Every cent I’m earning for each character in this postcard has been swallowed by Las Vegas.
Yet, everything had started off well. We wanted to win bigly, as the president had promised his people, didn’t want to get tired of winning. We had already won a month when we landed in Las Vegas around 10 pm on February 28th: in cold Bowling Green it was March 1st. Slot machines were blinking at the gates, above the luggage claim hung an enormous Rolex. A young taxi driver from Ethiopia took us to the strip, past Caesars Palace and Bellagio, past Flamingo and Mirage. It was fairly mild, around 20 degrees Celsius. Palm trees consoled my cold-wretched mind. The Doge’s Palace, the Eiffel Tower and the Statue of Liberty within walking distance were to be booked as a touristic triumph.
Four years ago I won at black jack in Toledo, Ohio, after having lost next to everything within minutes at the craps table. I was proud of my first and so far last casino visit. I was even prouder to have taken my chips and cashed them out at the right time. I was, I’d learned, at risk. On my first night in Las Vegas I was smiling again when I scooped my miraculously multiplied chips over the counter and received beautiful fresh dollar bills in return. My steps were light as I walked back to the hotel. It wasn’t called Treasure Island for nothing. Looking out of the window at the Strip, I saw a high rising tower with the president’s name on it.
I probably should have been warned by the fact that I lost my winnings the next morning at black jack. I should have been warned when Paris was burning, while we were having lunch at Mon Ami Gabi. The sun stood high above the Eiffel Tower, half naked musclemen were having their pictures taken with tourists, 20 dollars a shot, half naked police women were enticing tourists with lots of silicone, when sirens went off. In the surrounding frenzy, we didn’t pay them much attention. Yet, our steaks didn’t arrive. After an emergency, the kitchen was without gas, the waitress informed us, something that hadn’t happened since the restaurant’s opening. We were compensated with shrimp. We were winning again.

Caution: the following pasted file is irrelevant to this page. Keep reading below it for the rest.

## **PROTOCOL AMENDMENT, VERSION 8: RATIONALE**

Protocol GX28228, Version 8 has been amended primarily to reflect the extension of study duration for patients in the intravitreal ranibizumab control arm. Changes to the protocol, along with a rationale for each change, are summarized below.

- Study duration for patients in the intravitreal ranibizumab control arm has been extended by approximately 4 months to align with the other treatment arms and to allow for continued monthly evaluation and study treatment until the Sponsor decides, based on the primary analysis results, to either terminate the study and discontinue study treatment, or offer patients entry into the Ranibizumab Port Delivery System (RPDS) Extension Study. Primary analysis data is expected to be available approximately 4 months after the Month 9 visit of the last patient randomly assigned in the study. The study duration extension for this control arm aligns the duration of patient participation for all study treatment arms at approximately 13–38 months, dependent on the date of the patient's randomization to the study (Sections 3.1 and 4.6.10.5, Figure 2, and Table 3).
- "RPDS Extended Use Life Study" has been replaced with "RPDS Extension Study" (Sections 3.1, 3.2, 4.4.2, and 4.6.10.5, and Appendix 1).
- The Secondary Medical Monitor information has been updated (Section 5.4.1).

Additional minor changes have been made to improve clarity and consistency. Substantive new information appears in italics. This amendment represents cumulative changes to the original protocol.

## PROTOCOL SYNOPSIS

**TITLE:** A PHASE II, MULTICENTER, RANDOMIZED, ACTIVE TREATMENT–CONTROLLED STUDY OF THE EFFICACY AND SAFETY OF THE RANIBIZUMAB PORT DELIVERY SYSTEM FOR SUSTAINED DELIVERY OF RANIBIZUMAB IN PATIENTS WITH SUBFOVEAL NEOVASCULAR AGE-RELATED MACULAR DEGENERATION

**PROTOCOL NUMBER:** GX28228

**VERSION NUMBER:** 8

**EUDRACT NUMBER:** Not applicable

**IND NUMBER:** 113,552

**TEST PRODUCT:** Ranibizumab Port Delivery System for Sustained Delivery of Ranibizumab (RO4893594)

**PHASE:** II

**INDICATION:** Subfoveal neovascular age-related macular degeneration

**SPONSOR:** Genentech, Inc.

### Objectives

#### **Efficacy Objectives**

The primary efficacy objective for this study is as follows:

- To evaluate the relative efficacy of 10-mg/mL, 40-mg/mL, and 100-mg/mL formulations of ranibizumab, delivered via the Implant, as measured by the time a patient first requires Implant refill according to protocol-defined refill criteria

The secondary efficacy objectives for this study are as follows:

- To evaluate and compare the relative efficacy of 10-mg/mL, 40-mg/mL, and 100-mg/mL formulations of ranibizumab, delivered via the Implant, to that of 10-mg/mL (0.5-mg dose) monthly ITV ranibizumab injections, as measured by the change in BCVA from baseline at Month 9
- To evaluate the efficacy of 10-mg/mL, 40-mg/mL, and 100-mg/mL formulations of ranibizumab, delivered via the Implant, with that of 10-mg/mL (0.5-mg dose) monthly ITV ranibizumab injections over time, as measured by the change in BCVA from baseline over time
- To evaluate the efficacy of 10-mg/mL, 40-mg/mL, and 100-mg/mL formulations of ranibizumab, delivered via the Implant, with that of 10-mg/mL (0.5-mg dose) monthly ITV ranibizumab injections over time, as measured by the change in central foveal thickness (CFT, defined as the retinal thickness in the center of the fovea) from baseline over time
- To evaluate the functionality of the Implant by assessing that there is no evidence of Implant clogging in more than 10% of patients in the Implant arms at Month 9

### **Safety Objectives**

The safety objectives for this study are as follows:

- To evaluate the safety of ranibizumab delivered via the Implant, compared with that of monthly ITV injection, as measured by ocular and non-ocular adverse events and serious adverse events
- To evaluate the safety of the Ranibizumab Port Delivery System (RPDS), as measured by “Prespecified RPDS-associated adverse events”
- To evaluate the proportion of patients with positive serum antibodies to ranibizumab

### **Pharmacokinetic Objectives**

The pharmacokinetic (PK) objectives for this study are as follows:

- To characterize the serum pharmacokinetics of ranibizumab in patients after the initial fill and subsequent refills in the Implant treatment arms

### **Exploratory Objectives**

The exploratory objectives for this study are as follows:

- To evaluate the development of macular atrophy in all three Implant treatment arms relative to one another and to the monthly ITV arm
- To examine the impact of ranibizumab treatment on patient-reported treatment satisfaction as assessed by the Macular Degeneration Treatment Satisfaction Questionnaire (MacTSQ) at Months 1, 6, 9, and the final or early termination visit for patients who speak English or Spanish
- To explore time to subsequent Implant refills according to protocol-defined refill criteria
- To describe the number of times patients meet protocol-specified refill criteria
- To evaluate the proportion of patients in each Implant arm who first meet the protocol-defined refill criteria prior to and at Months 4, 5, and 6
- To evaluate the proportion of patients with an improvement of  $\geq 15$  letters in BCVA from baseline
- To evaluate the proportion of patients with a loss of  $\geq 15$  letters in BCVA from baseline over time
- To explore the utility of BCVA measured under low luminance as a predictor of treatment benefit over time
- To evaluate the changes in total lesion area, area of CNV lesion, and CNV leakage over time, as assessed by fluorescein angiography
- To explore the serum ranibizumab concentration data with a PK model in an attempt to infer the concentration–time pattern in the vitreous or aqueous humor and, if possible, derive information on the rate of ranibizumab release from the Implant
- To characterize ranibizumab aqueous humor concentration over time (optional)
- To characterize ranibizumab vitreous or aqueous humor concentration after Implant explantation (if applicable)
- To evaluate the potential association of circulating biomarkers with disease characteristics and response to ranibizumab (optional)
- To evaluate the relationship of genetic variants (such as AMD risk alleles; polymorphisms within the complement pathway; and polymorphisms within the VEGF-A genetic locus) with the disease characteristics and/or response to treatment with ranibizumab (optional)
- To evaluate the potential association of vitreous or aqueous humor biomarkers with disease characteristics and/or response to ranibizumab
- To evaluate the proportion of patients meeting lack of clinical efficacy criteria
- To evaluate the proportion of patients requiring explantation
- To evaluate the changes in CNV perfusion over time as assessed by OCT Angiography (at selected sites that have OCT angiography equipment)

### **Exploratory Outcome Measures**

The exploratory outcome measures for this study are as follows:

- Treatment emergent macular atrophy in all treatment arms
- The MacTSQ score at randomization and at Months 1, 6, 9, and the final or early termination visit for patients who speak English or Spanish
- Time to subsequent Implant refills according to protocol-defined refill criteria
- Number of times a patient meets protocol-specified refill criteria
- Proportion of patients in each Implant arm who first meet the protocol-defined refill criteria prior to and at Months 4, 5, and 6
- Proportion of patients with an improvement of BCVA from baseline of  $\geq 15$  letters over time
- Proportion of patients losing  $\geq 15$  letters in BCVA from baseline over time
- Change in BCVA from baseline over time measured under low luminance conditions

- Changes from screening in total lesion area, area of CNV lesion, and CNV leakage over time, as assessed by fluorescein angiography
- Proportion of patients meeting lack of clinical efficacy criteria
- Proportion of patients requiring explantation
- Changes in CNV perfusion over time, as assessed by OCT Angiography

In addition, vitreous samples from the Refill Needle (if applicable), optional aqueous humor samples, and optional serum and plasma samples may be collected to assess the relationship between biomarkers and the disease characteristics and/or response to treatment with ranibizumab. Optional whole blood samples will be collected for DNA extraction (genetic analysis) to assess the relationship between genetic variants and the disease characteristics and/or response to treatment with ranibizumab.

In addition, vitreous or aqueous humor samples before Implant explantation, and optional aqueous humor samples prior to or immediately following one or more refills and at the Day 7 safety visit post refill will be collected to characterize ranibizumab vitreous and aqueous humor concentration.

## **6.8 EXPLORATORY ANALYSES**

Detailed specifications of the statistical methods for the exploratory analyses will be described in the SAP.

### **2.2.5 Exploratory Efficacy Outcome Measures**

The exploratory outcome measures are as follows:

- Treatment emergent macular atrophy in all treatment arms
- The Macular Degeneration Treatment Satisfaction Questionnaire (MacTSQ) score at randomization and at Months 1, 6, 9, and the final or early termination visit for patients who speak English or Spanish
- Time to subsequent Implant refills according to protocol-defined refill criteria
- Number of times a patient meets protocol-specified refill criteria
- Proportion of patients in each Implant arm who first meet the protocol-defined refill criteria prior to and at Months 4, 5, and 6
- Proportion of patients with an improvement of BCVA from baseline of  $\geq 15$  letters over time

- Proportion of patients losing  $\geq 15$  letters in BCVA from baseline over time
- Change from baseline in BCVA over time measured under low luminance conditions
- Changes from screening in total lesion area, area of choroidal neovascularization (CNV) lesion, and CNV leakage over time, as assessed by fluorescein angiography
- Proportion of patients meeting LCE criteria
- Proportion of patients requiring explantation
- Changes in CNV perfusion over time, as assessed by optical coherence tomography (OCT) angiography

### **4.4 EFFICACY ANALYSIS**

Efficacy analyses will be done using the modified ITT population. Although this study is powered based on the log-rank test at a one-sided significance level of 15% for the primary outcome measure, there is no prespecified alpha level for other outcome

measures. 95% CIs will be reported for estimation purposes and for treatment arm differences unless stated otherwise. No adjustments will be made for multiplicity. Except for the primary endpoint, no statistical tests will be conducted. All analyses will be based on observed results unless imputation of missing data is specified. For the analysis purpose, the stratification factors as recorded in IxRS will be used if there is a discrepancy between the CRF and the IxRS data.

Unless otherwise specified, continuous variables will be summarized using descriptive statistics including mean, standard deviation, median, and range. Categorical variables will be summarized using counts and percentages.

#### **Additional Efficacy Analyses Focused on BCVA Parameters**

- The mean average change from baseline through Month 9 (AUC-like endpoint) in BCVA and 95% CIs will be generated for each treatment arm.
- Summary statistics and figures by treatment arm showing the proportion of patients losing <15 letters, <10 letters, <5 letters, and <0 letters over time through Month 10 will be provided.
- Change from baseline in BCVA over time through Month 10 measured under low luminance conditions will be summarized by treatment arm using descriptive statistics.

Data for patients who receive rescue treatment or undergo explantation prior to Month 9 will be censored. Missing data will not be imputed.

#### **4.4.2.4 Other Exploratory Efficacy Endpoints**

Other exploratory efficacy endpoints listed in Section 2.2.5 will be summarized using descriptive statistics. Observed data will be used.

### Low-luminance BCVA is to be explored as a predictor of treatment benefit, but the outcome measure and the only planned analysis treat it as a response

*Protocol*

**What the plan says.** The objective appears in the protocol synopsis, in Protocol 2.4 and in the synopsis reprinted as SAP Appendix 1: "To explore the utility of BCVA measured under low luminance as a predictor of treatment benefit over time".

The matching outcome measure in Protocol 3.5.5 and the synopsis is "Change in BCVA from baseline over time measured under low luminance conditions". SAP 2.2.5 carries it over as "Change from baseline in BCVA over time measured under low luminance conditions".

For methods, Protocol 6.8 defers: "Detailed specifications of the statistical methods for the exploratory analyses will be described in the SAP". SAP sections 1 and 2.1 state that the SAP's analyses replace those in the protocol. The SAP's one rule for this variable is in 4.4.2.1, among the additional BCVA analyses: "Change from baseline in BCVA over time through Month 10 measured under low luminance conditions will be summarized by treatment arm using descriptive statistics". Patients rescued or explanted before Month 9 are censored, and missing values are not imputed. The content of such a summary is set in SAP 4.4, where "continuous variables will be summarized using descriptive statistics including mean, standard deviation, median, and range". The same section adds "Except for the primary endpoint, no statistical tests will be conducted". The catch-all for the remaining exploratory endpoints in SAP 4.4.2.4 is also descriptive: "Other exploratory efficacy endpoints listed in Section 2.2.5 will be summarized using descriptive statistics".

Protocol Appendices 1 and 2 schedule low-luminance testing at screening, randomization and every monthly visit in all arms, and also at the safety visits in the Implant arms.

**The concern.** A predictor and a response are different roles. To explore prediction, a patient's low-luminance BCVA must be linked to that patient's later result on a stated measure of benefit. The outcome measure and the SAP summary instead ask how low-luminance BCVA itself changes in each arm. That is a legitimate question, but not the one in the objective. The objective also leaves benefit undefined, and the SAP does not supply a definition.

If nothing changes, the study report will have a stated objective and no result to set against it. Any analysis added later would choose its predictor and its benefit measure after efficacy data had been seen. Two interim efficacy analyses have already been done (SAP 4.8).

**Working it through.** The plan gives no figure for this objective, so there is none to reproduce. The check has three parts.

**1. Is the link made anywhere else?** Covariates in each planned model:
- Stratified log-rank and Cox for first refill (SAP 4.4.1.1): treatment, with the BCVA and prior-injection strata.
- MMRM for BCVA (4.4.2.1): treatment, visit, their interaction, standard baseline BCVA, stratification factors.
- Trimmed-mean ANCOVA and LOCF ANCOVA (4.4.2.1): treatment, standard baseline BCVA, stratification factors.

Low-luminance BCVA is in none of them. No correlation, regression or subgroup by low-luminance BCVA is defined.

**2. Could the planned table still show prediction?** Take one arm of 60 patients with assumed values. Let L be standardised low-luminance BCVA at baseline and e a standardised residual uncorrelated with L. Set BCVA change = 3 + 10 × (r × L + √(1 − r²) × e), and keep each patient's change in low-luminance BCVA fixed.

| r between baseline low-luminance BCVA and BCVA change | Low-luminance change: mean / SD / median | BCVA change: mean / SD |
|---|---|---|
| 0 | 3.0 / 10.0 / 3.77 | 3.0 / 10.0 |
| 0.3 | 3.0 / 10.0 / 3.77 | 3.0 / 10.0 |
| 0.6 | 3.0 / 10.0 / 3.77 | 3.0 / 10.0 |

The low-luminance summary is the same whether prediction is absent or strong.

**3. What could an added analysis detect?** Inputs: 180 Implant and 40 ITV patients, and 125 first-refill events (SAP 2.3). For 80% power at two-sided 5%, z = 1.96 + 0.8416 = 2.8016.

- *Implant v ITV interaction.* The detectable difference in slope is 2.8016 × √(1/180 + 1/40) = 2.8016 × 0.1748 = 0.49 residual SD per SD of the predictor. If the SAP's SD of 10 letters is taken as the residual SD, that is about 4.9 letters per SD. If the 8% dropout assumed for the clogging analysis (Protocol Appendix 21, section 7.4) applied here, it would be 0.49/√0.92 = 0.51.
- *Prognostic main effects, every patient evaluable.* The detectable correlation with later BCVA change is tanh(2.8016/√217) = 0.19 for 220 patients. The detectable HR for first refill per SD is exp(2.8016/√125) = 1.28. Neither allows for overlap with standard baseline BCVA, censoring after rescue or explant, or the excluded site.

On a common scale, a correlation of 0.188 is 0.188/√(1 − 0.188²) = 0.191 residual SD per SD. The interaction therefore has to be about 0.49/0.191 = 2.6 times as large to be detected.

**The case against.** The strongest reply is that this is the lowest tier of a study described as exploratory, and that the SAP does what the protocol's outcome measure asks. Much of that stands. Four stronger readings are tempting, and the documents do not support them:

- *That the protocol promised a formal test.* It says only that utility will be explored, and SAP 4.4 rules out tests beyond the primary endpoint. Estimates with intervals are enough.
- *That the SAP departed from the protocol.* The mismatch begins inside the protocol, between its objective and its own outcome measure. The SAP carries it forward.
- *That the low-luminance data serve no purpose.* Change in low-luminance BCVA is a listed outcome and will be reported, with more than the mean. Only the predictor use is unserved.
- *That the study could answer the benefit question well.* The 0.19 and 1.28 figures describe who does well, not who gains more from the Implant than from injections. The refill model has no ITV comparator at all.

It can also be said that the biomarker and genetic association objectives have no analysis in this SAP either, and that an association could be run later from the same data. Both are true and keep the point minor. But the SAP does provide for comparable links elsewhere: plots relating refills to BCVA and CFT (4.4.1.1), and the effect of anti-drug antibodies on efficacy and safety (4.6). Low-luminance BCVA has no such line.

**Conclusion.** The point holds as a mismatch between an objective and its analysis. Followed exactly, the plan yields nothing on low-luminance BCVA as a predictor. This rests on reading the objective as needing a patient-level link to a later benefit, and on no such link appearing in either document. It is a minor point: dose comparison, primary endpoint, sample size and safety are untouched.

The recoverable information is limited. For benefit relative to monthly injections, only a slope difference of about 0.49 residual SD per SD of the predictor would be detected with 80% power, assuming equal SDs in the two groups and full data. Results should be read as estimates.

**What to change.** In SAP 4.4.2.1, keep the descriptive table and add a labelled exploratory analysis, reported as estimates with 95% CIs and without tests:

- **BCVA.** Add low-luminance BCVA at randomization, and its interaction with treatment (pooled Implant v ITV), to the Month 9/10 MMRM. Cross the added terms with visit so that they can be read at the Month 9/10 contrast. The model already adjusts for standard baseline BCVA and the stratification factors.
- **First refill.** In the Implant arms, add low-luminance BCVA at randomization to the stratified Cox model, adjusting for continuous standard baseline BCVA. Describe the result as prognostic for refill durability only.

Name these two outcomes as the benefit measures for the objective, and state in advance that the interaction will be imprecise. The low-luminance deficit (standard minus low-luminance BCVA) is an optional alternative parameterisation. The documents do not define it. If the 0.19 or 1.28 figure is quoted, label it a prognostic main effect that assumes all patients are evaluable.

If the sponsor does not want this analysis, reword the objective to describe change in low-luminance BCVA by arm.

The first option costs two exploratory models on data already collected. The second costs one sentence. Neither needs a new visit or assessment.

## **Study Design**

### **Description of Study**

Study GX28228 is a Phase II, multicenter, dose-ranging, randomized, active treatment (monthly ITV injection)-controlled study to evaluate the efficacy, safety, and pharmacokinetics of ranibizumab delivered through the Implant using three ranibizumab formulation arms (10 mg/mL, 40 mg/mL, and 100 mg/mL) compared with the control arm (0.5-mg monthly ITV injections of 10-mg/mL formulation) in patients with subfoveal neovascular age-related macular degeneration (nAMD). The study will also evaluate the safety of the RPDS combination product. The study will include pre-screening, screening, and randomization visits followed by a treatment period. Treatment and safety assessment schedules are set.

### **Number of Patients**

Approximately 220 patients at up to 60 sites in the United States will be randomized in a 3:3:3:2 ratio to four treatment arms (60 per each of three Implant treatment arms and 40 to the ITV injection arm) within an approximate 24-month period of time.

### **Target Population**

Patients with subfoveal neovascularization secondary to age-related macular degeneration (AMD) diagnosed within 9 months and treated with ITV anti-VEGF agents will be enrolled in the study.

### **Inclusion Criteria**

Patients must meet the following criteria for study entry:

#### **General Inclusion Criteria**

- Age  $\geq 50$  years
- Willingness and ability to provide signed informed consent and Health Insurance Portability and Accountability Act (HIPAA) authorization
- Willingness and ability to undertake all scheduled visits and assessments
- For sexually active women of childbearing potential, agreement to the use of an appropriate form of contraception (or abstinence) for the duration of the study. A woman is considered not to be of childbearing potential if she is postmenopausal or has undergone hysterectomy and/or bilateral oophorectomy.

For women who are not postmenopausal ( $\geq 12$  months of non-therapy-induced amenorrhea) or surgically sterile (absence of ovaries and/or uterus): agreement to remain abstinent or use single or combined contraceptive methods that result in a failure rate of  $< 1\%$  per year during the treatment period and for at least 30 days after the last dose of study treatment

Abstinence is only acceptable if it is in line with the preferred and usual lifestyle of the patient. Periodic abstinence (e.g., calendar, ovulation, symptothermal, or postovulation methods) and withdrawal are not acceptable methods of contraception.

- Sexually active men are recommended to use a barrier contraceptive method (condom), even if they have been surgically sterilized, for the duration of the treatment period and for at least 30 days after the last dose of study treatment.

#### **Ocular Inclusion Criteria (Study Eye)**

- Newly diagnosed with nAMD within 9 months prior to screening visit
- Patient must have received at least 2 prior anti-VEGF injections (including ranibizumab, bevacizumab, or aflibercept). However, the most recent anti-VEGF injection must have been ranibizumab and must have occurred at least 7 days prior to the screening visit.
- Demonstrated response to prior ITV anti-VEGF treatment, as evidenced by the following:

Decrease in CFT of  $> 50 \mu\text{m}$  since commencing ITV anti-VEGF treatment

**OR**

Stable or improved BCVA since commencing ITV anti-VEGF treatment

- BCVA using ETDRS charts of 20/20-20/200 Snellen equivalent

The brief alliances at the craps table; getting hugged by a stranger for rolling the dice well for him; the animosity when others bet against you or rolled miserably; the dealers’ gloved hands that collect your chips or put won chips next to your placed ones; your own hand hitting the table to get another card, or whisking above it to not take another card, while really performing for the cameras above that might need proof in case of an argument; the real players’ yellow and black chips next to your ludicrous red and blue, maybe green ones – I don’t want to elaborate on this. The Seven, though, is a wicked number. When I returned my chips that night the man behind the counter looked at me briefly. I know the feeling, he said.
The next day we stopped at Hoover Dam. The gigantic barrage between Nevada and Arizona produces the very energy that made Las Vegas, as we know it, possible in the first place. The skies were blue, the Colorado River glittered. On the other side of the dam, it was an hour earlier. People blamed Herbert Hoover for their poverty, a friend told me, which was why pants pockets turned inside out were called Hoover Flags. With the New Deal and the renaming of the dam, that notion had faded away. I turned my Hoover Flags inside out.